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Health Canada should use a more global approach looking at consumers' habits and relationships with food rather than singling out nutrients.
GMOs have the potential to irreversibly alter the genetic core of the food supply. It is very worrying that Health Canada seems more concerned about jumping on the industry bandwagon by trying to convince the unwilling public about the perceived benefits of GMOs than actually carrying out its own safety studies.
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The Canadian Food Inspection Agency (CFIA), which is tasked with enforcing counterfeit food laws, has not historically punished violators to the full extent of its powers, instead frequently choosing to work alongside Canadian food businesses to help them get back into compliance. But, a recent high-profile prosecution involving food fraud has demonstrated that this permissive and reconciliatory approach to regulatory breaches may have come to an end.
Walking towards the mirror I was sure I had a stray lash or speck of dust in my eye; it was extremely itchy. But my face paled at the sight of my lower eyelid, swollen, red, and throbbing. Next was my lower lip on the same side; the interior buzzing with irritation and puffing up against my teeth.
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For the second time since 2007, Canada's nutrition labels are being revised. While the new labels are an important step in the right direction, I've broken down the good and the bad of what I feel, as a dietitian, are the most important changes on the labels.
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As January comes to an end, those who vowed to eat better in 2015 have probably already given up. Not very surprising, considering that most people grossly underestimate the amount of calories they consume, and underestimate their fat, salt and sugar consumption, even after consulting nutrition labels.
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Health Canada estimates that 88 per cent of our salt intake comes from packaged foods so simply putting away the salt shaker isn't the solution. Packages contain a "% Daily Value" amount that is too high so it obscures the facts. Most health care professionals recommend around 1500 mg per day as a maximum.
Changing the nutritional labeling of beer is not what this Canadian Food Inspection Agency consultation is about. It's about modernizing the definition of beer so that good beers don't get caught up in regulatory black holes. The proposed regulations are clean and clear for the industry.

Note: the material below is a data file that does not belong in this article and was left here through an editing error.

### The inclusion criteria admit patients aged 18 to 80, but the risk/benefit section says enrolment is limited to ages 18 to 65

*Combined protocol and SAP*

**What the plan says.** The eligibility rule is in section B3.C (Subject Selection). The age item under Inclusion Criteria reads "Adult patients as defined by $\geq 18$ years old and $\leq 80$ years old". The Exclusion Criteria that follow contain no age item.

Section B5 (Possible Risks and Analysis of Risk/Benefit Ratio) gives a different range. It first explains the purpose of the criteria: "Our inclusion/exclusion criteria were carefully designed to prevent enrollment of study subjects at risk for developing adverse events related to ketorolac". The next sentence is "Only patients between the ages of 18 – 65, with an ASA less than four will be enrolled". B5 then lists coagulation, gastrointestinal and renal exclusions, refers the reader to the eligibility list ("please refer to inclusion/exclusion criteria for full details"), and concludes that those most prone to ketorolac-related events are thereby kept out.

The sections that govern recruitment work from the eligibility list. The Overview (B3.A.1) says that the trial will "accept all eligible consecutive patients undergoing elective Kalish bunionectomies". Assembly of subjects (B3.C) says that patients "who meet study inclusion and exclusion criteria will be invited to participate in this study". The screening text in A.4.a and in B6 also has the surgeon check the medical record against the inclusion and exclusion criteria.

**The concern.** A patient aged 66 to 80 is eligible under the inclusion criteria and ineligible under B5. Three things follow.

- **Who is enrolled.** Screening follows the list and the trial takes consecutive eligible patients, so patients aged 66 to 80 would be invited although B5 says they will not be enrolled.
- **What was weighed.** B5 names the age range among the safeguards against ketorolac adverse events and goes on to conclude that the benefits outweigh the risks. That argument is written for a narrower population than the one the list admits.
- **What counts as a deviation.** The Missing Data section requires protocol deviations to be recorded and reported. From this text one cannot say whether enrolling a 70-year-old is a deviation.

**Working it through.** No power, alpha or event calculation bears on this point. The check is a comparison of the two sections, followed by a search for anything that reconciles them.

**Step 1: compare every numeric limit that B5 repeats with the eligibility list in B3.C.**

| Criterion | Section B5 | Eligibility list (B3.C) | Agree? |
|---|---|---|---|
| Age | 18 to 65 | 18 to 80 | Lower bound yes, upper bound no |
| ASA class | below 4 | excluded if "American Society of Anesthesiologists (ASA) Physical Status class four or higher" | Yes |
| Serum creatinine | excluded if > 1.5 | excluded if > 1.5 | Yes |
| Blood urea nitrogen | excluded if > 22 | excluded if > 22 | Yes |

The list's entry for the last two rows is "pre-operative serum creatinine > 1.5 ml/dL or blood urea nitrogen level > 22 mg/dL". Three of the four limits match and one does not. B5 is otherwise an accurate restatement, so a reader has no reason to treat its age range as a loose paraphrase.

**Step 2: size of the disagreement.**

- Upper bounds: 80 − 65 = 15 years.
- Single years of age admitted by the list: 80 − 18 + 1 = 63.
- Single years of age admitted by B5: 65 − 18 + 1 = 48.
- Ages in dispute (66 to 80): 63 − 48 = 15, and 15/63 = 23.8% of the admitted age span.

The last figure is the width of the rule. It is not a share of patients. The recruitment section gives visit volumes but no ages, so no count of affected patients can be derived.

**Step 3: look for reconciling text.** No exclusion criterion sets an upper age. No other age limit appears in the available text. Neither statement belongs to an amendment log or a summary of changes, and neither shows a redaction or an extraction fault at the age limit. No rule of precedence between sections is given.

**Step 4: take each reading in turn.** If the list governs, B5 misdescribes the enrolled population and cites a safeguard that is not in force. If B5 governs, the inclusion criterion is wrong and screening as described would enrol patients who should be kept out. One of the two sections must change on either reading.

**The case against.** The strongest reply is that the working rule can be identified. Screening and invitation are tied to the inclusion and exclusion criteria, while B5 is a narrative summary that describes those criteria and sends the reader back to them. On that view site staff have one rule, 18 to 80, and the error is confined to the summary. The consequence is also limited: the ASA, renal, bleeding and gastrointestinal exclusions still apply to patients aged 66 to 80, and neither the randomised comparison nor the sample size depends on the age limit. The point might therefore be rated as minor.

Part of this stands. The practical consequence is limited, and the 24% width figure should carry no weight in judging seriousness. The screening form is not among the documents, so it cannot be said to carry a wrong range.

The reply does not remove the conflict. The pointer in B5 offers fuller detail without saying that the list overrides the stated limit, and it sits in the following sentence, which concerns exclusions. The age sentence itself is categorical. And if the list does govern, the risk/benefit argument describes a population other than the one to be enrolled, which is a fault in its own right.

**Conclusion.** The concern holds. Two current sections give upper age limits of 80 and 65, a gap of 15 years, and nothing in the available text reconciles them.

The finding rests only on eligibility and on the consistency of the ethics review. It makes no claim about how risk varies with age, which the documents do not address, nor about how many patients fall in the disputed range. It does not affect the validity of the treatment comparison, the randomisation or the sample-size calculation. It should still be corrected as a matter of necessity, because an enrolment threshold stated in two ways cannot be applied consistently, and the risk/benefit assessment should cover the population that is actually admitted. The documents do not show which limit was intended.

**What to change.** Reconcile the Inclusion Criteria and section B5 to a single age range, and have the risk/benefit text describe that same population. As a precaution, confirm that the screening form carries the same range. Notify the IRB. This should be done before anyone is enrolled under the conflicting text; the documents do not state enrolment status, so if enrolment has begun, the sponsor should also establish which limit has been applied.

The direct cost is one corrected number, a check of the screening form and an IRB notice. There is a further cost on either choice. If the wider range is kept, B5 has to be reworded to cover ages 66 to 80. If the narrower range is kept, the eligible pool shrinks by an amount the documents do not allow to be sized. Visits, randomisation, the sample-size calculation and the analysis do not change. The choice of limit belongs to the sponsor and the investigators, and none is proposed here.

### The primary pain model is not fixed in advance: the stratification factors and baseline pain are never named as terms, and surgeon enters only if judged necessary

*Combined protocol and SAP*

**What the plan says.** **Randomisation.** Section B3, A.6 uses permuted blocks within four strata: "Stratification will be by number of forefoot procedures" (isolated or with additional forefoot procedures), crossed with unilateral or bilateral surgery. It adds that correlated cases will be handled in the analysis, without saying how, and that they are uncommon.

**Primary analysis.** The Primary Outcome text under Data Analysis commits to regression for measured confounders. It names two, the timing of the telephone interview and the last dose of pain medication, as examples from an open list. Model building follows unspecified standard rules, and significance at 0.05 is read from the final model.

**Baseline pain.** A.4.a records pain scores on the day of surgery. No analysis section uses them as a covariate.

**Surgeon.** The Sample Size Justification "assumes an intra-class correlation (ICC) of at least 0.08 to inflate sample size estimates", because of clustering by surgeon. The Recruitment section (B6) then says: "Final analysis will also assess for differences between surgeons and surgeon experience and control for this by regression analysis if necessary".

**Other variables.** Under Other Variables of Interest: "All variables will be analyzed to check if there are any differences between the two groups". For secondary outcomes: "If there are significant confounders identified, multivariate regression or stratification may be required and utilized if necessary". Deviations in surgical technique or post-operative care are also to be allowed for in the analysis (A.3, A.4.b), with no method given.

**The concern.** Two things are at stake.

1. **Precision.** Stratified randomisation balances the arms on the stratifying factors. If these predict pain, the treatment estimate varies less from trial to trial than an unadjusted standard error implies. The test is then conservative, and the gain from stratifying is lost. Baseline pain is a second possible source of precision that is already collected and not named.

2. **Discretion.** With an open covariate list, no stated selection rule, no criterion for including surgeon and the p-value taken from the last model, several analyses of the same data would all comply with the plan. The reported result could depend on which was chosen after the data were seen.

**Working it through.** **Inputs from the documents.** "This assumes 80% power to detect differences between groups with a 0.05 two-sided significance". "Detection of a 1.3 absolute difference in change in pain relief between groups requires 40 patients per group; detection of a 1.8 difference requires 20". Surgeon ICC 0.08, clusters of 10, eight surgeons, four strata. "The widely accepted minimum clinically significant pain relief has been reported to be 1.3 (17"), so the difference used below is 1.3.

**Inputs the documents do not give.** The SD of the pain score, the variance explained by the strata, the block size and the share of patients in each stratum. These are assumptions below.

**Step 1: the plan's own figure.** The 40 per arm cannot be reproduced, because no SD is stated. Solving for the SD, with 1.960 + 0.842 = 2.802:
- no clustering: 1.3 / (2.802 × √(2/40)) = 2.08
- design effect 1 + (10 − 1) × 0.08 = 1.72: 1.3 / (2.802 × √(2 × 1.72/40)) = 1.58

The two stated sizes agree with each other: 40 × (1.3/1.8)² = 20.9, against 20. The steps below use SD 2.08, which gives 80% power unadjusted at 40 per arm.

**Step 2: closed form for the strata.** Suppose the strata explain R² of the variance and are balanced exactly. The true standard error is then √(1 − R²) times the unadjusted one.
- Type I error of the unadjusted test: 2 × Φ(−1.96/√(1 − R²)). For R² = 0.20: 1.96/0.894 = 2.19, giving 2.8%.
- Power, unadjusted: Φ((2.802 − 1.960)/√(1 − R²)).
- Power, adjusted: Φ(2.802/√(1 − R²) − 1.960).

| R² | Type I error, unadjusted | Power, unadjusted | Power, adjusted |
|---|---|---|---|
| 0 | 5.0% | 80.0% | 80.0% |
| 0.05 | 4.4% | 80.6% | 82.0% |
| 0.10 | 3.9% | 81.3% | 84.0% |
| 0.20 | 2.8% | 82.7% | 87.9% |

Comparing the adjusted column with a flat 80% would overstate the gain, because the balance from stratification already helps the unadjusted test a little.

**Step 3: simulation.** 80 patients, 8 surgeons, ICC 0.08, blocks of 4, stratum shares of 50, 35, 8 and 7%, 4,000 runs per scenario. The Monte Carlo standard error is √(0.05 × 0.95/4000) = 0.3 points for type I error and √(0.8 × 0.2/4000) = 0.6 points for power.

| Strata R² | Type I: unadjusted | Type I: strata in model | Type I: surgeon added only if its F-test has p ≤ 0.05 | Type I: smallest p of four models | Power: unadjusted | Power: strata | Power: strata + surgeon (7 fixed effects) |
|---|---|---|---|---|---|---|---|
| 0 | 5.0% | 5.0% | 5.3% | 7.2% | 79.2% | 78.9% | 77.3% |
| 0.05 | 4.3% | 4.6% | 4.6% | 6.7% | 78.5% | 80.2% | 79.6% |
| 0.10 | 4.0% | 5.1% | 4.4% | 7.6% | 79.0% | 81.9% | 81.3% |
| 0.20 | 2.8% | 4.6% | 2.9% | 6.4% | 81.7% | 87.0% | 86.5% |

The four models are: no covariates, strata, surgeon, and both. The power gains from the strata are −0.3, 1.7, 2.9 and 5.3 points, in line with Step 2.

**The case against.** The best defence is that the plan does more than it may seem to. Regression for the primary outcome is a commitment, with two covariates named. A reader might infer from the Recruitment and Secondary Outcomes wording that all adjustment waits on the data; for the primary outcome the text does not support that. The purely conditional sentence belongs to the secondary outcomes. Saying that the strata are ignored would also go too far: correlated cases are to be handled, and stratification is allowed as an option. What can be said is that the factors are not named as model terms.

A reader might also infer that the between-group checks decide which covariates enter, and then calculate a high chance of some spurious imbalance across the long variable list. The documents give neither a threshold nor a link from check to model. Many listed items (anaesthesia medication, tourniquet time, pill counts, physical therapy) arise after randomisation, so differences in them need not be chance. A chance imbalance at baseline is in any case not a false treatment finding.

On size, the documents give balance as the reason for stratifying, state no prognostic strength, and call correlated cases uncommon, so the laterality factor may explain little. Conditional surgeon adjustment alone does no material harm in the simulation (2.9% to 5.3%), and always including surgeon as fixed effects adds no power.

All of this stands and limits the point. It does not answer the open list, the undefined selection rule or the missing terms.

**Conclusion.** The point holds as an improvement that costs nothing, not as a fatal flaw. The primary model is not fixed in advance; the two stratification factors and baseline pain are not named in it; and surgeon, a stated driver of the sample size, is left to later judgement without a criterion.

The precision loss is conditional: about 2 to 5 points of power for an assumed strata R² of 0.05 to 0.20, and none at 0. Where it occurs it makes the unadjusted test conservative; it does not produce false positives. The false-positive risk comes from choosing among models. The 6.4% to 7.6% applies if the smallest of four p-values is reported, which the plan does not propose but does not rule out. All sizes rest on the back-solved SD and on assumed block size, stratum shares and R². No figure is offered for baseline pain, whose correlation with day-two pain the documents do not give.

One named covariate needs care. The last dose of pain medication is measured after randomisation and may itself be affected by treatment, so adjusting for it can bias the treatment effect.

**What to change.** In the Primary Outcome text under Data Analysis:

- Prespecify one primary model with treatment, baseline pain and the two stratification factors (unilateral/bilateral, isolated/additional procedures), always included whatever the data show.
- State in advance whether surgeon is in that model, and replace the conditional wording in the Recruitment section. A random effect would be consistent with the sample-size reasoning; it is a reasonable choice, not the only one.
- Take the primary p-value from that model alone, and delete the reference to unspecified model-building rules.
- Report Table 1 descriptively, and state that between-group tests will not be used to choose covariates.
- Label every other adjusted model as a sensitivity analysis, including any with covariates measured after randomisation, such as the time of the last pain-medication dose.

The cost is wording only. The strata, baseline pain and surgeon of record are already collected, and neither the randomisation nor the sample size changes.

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The topic of genetically engineered crops is not new. They were first introduced into Canada 15 years ago, with four crops -- canola, corn, soy and sugar beets -- which now dominate the food industry. Today it's estimated that more than 70 per cent of the products you purchase at your local grocery store contain genetically modified ingredients.
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EDMONTON - Canadian shoppers will be able to see next month if the beef they're buying has been mechanically tenderized.Labelling regulations to take effect Aug. 21 are designed to protect consumers a...
Buzzwords like "gluten-free," "antioxidants" and "whole-grain" pepper the grocery store aisles, but do they really mean that such products are healthy? A recent study conducted at the University of Ho...
By Claire Gagné, Senior Contributor Whether you’re new to food allergies or have been dealing with them for years, figuring out what is and isn’t in the food you find at the grocery store can be daunt...
The American Heart Association recommends that the maximum daily intake of added sugar should be no more than 25 grams for women and 37.5 grams for men.
One average (355 ml) can of regular pop contains 42 grams of sugar.
Phosphorus is a mineral people rarely think about. Sure, it's important for bone health but it doesn't get nearly the same press and attention as calcium and vitamin D. That's because most of us get plenty of phosphorus in our diets from meat, milk, grains and, increasingly so, from processed food.